SMA Leadership Profile: Anthony DiVenti

SMA Leadership Profile: Anthony DiVenti

4-minute read

Last December, Anthony “Tony” DiVenti stepped into a new role as the Office of Safety and Mission Assurance (OSMA) Reliability and Maintainability (R&M) technical fellow. DiVenti sought this position because of his passion for R&M and his desire to improve tools, methods and training and hopefully remove barriers that may prevent R&M professionals from performing their jobs in the most effective and efficient manner.

DiVenti has nearly 30 years of experience working in Safety and Mission Assurance (SMA) and previously served the agency as a branch head and assistant director, though he said that his new position is unlike any other he has held.

“This role is much different given the greater degree of influence I have on the agency,” said DiVenti. “There is also much breadth in terms of R&M needs given the diverse portfolio of activities from across the agency. I really have to look at everything in a broader sense and serve as a champion for R&M professionals at a higher level.”

DiVenti is responsible for leading R&M policy development and providing research program oversight, technical direction and support for NASA and its partners. Overall, DiVenti supports R&M professionals at each center so they are able to provide support to their programs, projects and missions.

He works to improve policies, procedures, and guidance; enhance technology and development processes; and address challenges. Depending on the agency’s needs, he will oversee initiatives, develop knowledge in specific areas, or provide funding to centers and projects.

“Fortunately, the higher level view from working at Headquarters gives me a unique perspective because I can see what’s going on at each center,” said DiVenti. “It puts me in a good position to identify common challenges and provides a better opportunity for me to prioritize where we can apply center resources.”

Seeking Guidance From Centers

A month after starting his new position, DiVenti hit the road with the intention of visiting all of the NASA centers and meeting with their R&M engineers and SMA leaders. So far, he has traveled to five centers to learn about the work being done and challenges faced.

“I don’t want to be the driver,” said Diventi. “It’s important that my work is largely driven by the centers and their needs.”

DiVenti depends on the R&M community for feedback and promotes an open door policy. He encourages anyone with ideas or concerns to contact him without hesitation. He created his long- and short-term goals for the program based on what he learned from his trips to the centers.

DiVenti has two long-term goals that he uses as guiding principles for his discipline:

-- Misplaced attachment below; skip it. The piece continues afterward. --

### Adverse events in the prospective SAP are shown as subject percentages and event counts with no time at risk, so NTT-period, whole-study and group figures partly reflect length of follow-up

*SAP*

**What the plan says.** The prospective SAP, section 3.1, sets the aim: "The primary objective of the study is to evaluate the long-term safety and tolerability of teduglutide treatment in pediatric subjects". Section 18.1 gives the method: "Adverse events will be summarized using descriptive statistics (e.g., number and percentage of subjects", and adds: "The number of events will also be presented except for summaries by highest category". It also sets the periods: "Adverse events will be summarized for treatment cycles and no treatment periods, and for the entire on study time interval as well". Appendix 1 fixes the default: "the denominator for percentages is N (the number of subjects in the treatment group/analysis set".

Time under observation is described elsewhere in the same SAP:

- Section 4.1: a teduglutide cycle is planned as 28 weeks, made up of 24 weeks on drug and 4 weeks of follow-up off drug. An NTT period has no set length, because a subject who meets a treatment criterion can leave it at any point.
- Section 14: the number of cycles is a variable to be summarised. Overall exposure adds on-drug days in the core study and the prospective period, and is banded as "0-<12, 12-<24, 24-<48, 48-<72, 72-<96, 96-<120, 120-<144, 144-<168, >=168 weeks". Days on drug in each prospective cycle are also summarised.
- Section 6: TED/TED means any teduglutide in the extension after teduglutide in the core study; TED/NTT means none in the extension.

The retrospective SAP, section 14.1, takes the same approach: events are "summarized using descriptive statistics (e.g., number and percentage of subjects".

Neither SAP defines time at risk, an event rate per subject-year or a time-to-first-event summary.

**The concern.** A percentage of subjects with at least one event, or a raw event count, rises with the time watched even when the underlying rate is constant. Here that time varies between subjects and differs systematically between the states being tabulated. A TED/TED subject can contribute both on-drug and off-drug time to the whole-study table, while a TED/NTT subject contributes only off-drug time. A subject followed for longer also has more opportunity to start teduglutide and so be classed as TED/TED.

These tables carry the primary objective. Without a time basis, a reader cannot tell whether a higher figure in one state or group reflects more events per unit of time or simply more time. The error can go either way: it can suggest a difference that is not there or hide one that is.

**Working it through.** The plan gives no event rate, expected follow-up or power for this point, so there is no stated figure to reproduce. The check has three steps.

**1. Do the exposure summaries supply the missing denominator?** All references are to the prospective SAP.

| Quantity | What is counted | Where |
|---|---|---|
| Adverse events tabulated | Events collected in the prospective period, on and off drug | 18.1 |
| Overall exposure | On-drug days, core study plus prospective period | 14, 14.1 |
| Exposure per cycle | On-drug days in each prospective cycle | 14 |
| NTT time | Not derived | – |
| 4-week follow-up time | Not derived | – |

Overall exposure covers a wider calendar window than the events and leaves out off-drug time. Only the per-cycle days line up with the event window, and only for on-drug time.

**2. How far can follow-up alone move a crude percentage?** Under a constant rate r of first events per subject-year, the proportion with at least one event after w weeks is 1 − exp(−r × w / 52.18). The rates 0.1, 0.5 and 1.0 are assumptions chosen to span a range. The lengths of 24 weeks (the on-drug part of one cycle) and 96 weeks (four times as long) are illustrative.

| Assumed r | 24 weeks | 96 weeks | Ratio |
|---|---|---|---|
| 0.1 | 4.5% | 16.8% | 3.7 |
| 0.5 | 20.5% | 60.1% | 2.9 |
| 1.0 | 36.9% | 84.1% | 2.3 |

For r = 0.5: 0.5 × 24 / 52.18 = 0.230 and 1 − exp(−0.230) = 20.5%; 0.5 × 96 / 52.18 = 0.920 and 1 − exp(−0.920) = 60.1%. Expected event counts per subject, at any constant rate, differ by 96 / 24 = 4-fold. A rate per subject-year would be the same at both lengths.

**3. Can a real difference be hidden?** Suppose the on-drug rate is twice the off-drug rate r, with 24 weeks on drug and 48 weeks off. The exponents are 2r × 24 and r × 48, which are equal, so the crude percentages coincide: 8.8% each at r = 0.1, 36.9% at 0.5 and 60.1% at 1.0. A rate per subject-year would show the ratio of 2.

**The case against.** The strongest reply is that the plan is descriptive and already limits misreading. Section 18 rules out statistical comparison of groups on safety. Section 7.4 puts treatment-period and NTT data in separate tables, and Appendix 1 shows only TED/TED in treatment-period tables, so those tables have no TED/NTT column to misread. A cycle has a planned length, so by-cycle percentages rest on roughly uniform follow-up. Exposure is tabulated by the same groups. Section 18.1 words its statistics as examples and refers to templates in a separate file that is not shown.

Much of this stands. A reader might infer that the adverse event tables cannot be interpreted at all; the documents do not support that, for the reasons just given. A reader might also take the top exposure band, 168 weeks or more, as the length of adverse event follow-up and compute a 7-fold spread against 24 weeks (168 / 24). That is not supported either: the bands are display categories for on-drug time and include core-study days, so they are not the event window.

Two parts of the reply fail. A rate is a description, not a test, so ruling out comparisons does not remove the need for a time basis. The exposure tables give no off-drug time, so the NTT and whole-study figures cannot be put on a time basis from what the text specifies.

1. Ensure the R&M discipline’s ability to meet all OSMA and Mission Directorate needs.
  2. Establish a foundation to facilitate infusion and integration of R&M and Model-Based Mission Assurance with other development activities.

His short-term goals are the tasks that need to be completed to achieve his long-term goals. They currently include updating R&M community web resources, enhancing virtual webinars, updating policies and procedures, refining risks, managing the Program Project Budget Execution, and collaborating with the Trilateral SMA Conference.

Overcoming Challenges

Behind every goal — whether long or short term — lay inevitable challenges. During his trips to the NASA centers, DiVenti learned about individual challenges that the centers were facing.

“I had a sense of the challenges they were seeing, but I only had a limited perspective,” said DiVenti. “I felt to really get a handle, I needed to talk to people doing the work to hear ideas, changes and risks directly from them.”

After visiting several centers, he began noticing certain issues were repeated. One common challenge he heard is the lack of a NASA enterprise framework to develop and share credible heritage R&M information in support of risk-informed decision-making. Currently, R&M professionals feel that there isn’t an efficient way to retrieve or share information among the centers.

To overcome this challenge, DiVenti is working to update policies and guidance and identify or create data sharing vehicles and tools for NASA centers and partners. The agency is reviewing and evaluating third-party databases that contain data logs and anomaly information for every past space mission.

Another common risk DiVenti saw was the growing gap between SMA practices and a rapidly changing development environment. DiVenti sees the changes — the commercialization of the space industry; miniaturization of space components; and use of virtual modeling, data analytics, and advanced statistical methods — and wants to close the gap between advancing technology and NASA methods.

DiVenti plans to overcome these and other risks by identifying major gaps, concerns and upcoming challenges and refreshing the available guidance, training and tools.

“We need to be a learning organization, always looking for ways to improve,” said DiVenti. “Our challenges are always dynamic — the changes in technology and improvements. We never want to be stagnant.”